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Management

Conservation Actions

Conservation Actions
Not listed in the CITES Appendices. The Grey Fox is legally protected as a harvested species in Canada and the United States (Fritzell 1987).

Grey Foxes occur in numerous protected areas throughout their range, such as Big Bend NP, San Joaquin National Wildlife Refuge, Rocky Mountain NP and Everglades and Dry Tortugas NP, and Adirondack NP.

A number of foxes are held in captivity, although there may be more in the hands of private collections/individuals who do not report to ISIS. Grey Foxes appear to fare well in captivity and commonly are on display at zoos and wildlife farms.

Gaps in knowledge:
Because of the relatively high abundance and low economic value of Grey Foxes, surprisingly little research has been conducted on this species. Basic ecological and demographic information is needed for each of the major habitats occupied by Grey Foxes. Also, data on the response of Grey Foxes to human-altered landscapes (e.g., urban environments) is needed. No region-wide or range-wide population estimate has been produced. Furthermore, extremely little is known about the status and ecology of Grey Foxes outside of the USA and Canada. The effects of Grey Foxes on populations of smaller vertebrates, especially in urban and suburban settings without larger predators, may be important.
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Use of Fire in Population Management

Hon [19] and Landers [21] suggest that in the Southeast, burning fields
and slash pine forests on 3-year rotations would create desirable
furbearer habitat; areas supporting fire-sensitive fruit-bearing plants
should be protected from fire.
  • 19. Hon, Tip. 1981. Effects of prescribed fire on furbearers in the South. In: Wood, Gene W., ed. Prescribed fire and wildlife in southern forests: Proceedings of a symposium; 1981 April 6-8; Myrtle Beach, SC. Georgetown, SC: Clemson University, Belle W. Baruch Forest Science Institute: 121-128. [14818]
  • 21. Landers, J. Larry. 1987. Prescribed burning for managing wildlife in southeastern pine forests. In: Dickson, James G.; Maughan, O. Eugene, eds. Managing southern forests for wildlife and fish: a proceedings; [Date of conference unknown]; [Location of conference unknown]. Gen. Tech. Rep. SO-65. New Orleans, LA: U.S. Department of Agriculture, Forest Service, Southern Forest Experiment Station: 19-27. [11562]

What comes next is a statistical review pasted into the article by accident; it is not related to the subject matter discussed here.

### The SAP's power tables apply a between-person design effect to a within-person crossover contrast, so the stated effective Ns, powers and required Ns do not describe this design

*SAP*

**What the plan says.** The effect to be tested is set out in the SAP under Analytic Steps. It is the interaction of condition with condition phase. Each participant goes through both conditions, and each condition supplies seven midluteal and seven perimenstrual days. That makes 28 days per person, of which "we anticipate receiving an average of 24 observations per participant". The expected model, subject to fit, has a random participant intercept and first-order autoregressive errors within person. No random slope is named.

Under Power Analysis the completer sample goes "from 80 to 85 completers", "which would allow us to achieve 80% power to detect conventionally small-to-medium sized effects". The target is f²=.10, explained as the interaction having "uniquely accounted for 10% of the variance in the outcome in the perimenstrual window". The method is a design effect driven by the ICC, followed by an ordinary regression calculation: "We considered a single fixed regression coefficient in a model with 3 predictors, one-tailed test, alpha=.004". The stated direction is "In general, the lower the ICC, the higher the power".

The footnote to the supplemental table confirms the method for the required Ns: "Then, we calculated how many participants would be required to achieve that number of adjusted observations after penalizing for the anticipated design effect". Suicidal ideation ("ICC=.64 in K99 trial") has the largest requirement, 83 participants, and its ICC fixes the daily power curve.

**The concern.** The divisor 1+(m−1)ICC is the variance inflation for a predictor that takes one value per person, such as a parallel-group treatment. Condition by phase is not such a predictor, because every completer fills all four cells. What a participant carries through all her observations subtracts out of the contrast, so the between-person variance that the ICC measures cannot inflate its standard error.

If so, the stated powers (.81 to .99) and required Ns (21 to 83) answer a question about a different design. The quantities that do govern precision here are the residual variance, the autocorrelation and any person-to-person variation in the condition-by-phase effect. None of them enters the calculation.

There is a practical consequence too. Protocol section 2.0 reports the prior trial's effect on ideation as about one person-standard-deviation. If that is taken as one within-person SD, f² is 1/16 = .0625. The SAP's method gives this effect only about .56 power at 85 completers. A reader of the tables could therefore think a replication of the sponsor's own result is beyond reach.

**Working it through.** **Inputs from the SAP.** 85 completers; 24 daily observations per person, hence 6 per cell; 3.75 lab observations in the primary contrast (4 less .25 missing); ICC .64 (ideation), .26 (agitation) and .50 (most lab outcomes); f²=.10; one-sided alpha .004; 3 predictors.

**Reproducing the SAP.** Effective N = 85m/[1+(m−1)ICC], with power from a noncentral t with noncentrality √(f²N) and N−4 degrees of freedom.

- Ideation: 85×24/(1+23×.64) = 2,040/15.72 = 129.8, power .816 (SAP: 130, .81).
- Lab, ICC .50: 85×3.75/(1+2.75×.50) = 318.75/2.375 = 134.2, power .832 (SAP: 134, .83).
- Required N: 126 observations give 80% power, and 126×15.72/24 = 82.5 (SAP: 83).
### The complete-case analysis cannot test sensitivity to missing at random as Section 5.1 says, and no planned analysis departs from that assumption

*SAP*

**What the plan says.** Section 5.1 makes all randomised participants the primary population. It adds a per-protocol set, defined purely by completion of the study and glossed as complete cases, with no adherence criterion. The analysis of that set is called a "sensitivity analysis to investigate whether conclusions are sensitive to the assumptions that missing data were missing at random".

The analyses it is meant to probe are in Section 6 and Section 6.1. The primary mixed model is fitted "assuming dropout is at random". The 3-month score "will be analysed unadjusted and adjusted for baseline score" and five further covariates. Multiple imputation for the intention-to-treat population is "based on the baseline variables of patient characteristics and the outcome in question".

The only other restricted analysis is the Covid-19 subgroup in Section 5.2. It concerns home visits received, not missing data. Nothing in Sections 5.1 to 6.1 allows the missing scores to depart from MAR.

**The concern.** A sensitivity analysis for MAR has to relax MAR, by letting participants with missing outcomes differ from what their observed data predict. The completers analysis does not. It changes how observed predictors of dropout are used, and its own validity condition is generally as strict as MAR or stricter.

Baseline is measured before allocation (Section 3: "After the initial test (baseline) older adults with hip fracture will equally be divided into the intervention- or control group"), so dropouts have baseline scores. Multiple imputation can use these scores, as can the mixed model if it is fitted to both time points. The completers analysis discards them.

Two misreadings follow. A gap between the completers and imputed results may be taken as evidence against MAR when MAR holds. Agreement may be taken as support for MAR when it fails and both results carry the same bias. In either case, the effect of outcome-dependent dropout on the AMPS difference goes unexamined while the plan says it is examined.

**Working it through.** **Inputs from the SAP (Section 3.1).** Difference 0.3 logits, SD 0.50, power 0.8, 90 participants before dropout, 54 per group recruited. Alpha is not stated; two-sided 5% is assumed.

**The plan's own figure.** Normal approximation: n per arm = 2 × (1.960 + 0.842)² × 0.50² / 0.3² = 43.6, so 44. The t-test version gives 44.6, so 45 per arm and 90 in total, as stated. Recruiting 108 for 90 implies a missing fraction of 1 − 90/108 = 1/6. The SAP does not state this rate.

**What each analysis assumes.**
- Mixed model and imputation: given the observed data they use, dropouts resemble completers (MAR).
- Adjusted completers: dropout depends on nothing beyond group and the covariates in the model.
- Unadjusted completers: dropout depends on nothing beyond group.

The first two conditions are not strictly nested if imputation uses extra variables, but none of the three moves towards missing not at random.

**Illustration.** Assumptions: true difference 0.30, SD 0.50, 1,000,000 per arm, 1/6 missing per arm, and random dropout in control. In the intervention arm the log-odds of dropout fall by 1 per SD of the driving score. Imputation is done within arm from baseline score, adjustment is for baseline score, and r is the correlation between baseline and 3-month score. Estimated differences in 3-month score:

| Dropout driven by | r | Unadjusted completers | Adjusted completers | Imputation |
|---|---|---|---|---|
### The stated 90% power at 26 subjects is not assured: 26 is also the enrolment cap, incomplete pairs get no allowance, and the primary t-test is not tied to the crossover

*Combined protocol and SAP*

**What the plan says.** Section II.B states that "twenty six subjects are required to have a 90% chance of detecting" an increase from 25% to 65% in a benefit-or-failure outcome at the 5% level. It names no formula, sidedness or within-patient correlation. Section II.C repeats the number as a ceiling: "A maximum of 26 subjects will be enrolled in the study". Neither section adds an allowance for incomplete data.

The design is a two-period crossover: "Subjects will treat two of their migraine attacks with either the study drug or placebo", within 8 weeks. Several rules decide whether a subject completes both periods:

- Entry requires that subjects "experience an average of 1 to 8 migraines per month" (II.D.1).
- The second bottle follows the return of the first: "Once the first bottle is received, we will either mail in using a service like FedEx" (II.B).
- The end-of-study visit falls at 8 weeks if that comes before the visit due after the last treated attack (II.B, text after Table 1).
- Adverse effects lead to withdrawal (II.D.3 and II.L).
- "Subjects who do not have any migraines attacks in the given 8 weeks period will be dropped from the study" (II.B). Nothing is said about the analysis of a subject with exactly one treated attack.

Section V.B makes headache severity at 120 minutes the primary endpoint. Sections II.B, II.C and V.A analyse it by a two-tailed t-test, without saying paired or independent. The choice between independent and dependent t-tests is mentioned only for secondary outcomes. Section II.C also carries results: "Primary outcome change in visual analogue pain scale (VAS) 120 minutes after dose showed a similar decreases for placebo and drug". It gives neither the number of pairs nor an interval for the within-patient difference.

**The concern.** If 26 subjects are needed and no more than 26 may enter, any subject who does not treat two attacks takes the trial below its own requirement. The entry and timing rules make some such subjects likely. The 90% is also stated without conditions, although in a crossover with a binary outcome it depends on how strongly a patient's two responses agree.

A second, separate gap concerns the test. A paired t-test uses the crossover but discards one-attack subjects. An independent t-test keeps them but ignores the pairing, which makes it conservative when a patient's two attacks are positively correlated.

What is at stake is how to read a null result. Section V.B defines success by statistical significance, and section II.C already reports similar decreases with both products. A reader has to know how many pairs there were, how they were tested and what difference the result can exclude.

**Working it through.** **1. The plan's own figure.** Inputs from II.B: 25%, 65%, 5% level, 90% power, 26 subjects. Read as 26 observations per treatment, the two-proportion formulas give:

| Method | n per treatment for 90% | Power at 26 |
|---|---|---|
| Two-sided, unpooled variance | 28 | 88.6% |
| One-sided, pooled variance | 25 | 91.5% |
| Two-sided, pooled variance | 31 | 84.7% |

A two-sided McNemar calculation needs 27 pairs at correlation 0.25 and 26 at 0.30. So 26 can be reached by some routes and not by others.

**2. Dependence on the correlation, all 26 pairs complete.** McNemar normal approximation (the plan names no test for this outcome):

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Management Considerations

Common gray fox pelts are of some value but are not as valued as those of red
fox [23].  Trapping increases and decreases with pelt values; in a 1987
report it was mentioned that sales in the United States had increased
dramatically in the last decade.  The common gray fox has "furbearer"
management status in many states [13,38].

Population Status:  The common gray fox is characterized by widespread, healthy
populations in most areas.  Habitat availability may limit its
distribution, but lack of habitat does not appear to pose an immediate
threat [13].  Common gray foxes are uncommon to common in New England [7].
Reported population densities range from 1 to 27 per square mile [35].

Common gray foxes are considered pests by many farmers who raise domestic
poultry; biologists claim that this damage is usually overstated and
that common gray foxes benefit agriculture by controlling rodent and rabbit
populations [23].  In northern bobwhite (Colinus virginianus) management
areas only a small number of common gray foxes (0.7%) were found to have
northern bobwhite remains in their stomachs [26].

Common gray foxes commonly carry rabies, most frequently in the Appalachian
states (KY, TN, VA, WV) [4].  They also carry tularemia [23] and canine